The state’s largest cannabis company is continuing its efforts to eliminate Maine’s marijuana residency requirements for sellers, now with a federal lawsuit against the state’s medical program.

And despite agreeing not to enforce the requirement in the recreational cannabis program, the state is pushing back.

U.S. District Judge Nancy Torresen heard oral arguments on the case in U.S. District Court on Friday, a case she said was unusual given the “elephant in the room,” that marijuana sales violate federal law.

Wellness Connection of Maine and its parent company, High Street Capital Partners, of Delaware, sued the state in December to overturn a requirement that all medical marijuana dispensaries be owned by Mainers, making the same constitutional argument it used earlier in 2020 to open the state’s recreational market to out-of-state investors. 

The state’s medical marijuana market can be lucrative, the lawsuit notes, bringing in more than $100 million in 2019. Medical marijuana became the state’s most valuable cash crop in 2020, bringing in over $260 million.

The plaintiffs say that not only does the state’s residency requirement devalue Wellness Connection by limiting its universe of potential investors, it also harms all of Maine’s dispensaries.


“The self-evident purpose of the residency requirement is to discriminate against nonresidents such as plaintiff High Street, a prospective out-of-state investor, and to exclude them from the economic opportunities available to medical marijuana dispensaries in Maine,” they argued, thereby restricting the flow of investment into the state and stifling the dispensaries’ ability to operate within the program. 

Furthermore, the plaintiffs said, the law violates the U.S. Constitution’s so-called “dormant Commerce Clause,” which prohibits states from passing legislation that discriminates against or excessively burdens interstate commerce, “by explicitly and purposefully favoring Maine residents over nonresidents.”

But state officials argue that the clause is irrelevant. The “ultimate test of whether state laws violate the dormant Commerce Clause asks whether a state has done something to restrict interstate commerce in a manner more severe than where Congress has left the market,” the Maine Attorney General’s Office wrote in court documents.

The clause does not apply to Maine’s intrastate market for medical marijuana, nor do the laws “burden interstate commerce more severely than Congress, since Congress has eliminated that market entirely,” they said.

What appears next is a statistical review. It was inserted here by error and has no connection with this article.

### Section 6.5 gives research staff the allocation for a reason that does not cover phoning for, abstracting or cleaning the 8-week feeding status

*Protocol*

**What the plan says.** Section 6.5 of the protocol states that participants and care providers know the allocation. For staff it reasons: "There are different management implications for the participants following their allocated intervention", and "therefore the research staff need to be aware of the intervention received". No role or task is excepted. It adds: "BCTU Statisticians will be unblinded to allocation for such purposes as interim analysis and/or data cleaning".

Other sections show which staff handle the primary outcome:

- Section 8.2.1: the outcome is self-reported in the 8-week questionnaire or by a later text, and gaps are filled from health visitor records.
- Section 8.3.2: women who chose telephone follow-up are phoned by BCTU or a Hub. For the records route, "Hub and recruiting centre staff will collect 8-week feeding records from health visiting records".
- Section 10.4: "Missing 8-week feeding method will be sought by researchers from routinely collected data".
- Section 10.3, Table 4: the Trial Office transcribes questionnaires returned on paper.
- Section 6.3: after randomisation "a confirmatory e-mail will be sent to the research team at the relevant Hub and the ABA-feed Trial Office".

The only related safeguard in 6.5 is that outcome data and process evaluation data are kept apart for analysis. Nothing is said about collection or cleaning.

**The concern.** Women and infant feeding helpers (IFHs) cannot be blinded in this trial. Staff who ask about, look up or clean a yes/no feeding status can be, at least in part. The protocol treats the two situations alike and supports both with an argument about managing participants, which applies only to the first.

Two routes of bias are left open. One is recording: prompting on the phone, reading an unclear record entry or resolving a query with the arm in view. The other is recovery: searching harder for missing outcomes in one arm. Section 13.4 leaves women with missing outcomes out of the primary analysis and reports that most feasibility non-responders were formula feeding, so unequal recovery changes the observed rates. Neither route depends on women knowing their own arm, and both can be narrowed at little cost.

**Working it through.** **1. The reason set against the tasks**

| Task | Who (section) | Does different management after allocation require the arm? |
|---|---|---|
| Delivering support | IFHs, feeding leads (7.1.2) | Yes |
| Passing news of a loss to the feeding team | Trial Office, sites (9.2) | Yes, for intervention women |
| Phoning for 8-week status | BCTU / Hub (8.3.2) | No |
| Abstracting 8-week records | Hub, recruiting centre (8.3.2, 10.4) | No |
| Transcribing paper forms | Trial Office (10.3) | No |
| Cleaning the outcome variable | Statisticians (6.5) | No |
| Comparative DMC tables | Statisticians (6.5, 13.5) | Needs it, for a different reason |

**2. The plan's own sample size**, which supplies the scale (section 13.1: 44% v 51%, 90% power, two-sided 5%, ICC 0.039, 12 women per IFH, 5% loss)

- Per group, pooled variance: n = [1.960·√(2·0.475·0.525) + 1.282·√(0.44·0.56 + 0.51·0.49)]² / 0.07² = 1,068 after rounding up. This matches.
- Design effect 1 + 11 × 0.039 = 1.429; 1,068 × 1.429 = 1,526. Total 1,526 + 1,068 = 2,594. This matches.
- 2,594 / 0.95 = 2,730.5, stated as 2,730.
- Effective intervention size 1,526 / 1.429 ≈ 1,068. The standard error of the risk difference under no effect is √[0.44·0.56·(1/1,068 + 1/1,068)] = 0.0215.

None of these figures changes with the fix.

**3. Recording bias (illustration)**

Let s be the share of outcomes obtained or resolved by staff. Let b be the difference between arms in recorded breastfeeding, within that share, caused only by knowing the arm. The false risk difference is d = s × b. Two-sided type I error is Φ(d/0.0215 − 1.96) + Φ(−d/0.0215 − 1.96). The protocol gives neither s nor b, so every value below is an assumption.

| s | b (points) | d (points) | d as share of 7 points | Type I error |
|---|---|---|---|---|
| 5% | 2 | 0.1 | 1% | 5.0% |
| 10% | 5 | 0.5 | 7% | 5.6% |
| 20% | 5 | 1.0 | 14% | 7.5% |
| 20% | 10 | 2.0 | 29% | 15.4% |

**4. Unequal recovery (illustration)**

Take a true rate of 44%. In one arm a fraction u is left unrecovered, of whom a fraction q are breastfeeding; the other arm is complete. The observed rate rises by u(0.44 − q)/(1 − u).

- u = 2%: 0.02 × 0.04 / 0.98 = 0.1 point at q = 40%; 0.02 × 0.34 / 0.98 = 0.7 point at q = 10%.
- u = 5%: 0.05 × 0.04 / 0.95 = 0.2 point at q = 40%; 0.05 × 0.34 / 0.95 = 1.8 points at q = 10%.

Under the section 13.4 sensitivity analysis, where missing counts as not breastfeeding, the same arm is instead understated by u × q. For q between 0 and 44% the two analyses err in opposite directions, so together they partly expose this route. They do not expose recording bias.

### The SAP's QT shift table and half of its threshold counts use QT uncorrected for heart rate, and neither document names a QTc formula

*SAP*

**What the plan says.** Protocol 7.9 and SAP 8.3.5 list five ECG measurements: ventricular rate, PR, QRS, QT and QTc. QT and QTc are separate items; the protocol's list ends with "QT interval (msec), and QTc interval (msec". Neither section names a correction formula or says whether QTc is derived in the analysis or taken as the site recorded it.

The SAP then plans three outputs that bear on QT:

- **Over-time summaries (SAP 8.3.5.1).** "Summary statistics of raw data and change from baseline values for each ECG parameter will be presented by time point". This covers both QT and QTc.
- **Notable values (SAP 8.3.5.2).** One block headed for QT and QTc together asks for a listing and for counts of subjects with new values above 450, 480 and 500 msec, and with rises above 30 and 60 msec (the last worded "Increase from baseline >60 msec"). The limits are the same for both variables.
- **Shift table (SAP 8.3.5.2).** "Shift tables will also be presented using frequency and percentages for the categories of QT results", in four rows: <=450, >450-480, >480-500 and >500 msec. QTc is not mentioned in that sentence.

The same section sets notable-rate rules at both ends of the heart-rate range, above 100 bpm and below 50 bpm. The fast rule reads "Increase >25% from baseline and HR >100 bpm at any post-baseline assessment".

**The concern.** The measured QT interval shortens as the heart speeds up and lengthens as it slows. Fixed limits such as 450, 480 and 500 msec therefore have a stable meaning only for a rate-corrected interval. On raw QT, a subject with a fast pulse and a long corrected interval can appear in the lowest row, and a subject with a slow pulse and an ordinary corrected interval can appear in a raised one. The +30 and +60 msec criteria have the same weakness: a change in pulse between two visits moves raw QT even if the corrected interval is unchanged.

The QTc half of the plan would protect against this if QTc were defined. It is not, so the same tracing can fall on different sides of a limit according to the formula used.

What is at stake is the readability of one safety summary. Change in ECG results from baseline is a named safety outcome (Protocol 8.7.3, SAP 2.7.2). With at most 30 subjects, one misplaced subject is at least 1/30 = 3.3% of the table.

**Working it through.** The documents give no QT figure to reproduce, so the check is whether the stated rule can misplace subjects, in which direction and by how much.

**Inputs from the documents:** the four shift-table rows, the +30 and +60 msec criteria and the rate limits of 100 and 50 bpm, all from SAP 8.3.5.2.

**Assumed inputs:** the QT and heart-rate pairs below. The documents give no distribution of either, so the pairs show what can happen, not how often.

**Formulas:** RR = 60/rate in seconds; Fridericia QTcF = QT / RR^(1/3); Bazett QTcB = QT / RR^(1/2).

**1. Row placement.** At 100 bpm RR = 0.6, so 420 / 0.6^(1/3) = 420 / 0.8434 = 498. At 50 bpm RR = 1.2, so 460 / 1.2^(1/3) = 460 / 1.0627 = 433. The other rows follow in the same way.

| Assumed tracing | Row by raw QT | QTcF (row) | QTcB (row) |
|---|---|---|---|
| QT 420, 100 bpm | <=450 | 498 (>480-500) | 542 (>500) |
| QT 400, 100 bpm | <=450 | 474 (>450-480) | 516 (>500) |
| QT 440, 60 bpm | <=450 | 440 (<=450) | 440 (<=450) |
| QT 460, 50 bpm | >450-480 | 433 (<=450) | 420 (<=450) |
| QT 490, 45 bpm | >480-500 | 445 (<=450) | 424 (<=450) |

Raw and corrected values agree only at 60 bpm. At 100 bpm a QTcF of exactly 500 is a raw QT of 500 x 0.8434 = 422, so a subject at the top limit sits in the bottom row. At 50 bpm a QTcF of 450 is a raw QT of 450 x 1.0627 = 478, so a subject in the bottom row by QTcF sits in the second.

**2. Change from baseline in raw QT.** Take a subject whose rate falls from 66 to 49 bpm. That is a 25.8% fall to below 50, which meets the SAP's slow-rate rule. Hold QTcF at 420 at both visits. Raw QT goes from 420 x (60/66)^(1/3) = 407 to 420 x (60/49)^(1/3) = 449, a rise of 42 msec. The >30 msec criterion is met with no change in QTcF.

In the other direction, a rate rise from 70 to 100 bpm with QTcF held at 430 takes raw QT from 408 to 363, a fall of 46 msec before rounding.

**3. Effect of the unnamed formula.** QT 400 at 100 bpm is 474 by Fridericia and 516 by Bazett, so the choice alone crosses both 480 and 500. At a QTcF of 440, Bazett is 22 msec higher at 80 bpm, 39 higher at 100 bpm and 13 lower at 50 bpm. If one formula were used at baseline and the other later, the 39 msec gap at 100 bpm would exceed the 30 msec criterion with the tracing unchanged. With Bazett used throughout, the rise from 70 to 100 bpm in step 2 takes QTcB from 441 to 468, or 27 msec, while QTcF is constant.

The state also argued that it should be protected under the 11th Amendment, which prohibits citizens from suing a state or state agency in federal court unless the state has consented to being sued or Congress has repealed the state’s immunity from such.

The United Cannabis Coalition, a nonprofit trade group and an intervenor in the case, also wants to see the residency requirement stand. 


Coalition members, primarily medical marijuana providers known in the market as caregivers, say they have a legal and economic interest in the statute because if the residency requirement is struck down, they risk economic harm from the “shifting market forces throughout Maine’s medical-use marijuana industry caused by spikes in out-of-state funding or competition.”

Torresen did not issue a decision on Friday and did not set a timeline to do so.

This is the third lawsuit in just over a year arguing that Maine’s marijuana laws discriminate against residents of other states.

As written, Maine law requires every officer, director and manager of an adult-use cannabis business – and most of its ownership – to live and file taxes in Maine for at least four years.

In March 2020, Wellness Connection’s sister company, NPG LLC, sued the state over the residency requirement in the adult-use marijuana statute – the first time a marijuana company had challenged such a requirement.

The requirement would have given locals a leg up when the adult-use market launched in October, but Wellness Connection argued that it was unconstitutional. The company is controlled by multinational corporation Acreage Holdings, whose investors reside outside of Maine.


Maine Attorney General Aaron Frey agreed with the challenge and found that the requirement “is subject to significant constitutional challenges” and would likely not hold up in court. 

Accordingly, state officials announced in May 2020 that they would abandon the in-state residency requirement, resolving the lawsuit.

State officials could not be reached for comment Friday about why they did not make the same concession for the medical program, choosing instead to continue litigation. 

Using the same argument of unconstitutionality, NPG LLC sued the city of Portland over its ordinance that gave preference to Maine residents when awarding retail marijuana licenses. In response, the City Council voted to give licenses to all qualified first-round applicants, though in November, voters decided to eliminate the retail license cap altogether.

The plaintiffs in Friday’s case said the residency requirement for dispensaries is “cut from the same cloth” as the residency requirement in the adult-use marijuana law and is worse than Portland’s ordinance because it bans nonresidents altogether.

Local licensing preference has been at the heart of Maine’s marijuana laws since the medical dispensary system was created in 2011 and recreational marijuana was approved by voters in 2016. Marijuana advocates used the residents-only language to gain political support for legalization, characterizing it as a jobs generator.

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